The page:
WESTERN DIGITAL HAS acquired flash storage company SanDisk in a deal worth $19bn.
The announcement follows days of speculation after it emerged that SanDisk had taken on a bank as an advisor over its intention to put itself up for sale.
Western Digital was one of the front-running candidates, alongside rival SSD manufacturer Micron. In the end, it was the traditional mechanical drive manufacturer that won out, buying SanDisk for $86.50 per share in a combination of cash, debt financing and stock.
The result will see SanDisk sit alongside the existing WD and HGST brands, and will enable Western Digital to "vertically integrate into NAND, securing long-term access to solid state technology at lower cost".
"This transformational acquisition aligns with our long-term strategy to be an innovative leader in the storage industry by providing compelling, high-quality products with leading technology," said Steve Milligan, chief executive of Western Digital.
"The combined company will be ideally positioned to capture the growth opportunities created by the rapidly evolving storage industry. I'm excited to welcome the SanDisk team as we look to create additional value for all of our stakeholders, including our customers, shareholders and employees."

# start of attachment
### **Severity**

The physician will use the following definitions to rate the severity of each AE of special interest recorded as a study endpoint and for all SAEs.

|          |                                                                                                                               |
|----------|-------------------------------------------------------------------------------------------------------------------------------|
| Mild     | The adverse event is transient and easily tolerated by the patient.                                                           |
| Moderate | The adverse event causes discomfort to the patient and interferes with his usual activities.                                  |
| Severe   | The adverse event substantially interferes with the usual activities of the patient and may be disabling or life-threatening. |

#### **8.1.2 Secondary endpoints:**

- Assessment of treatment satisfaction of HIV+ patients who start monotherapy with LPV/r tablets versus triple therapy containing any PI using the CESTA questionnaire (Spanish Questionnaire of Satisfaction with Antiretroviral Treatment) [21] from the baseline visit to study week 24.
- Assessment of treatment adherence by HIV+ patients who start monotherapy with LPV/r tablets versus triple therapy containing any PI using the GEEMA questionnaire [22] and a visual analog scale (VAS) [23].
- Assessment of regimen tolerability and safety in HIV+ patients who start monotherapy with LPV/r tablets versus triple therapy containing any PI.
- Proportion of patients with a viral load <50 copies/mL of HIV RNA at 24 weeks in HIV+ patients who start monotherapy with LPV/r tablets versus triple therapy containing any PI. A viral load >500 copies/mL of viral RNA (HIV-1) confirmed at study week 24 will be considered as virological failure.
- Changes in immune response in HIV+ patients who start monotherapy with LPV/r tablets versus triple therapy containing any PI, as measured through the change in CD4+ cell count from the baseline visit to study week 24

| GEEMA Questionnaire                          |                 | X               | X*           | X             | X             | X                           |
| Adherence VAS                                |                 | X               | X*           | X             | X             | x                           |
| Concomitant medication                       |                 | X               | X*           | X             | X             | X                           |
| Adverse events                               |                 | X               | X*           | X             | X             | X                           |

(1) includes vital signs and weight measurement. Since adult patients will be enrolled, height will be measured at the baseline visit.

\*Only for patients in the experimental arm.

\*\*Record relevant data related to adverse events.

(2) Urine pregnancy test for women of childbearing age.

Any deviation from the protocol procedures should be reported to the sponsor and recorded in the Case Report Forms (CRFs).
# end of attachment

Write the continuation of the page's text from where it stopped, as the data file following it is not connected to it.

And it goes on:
Sanjay Mehrotra, president and chief executive of SanDisk, added: "Western Digital is globally recognised as a leading provider of storage solutions and has a 45-year legacy of developing and manufacturing cutting-edge solutions, making the company the ideal strategic partner for SanDisk.
"Importantly, this combination also creates an even stronger partner for our customers. Joining forces with Western Digital will enable the combined company to offer the broadest portfolio of industry-leading, innovative storage solutions to customers across a wide range of markets and applications."
The announcement confirms that SanDisk's long-term joint venture with Toshiba, which has seen the two companies co-design technologies such as their version of 3D NAND and fabricate them at a jointly owned plant, will continue unaffected as it is said to represent a time-tested business model.
The company will also have access to SanDisk's recent co-venture with HP into storage class memory technologies.
The transaction is subject to the full agreement of shareholders and organisations with which both companies' debts will be reorganised. µ
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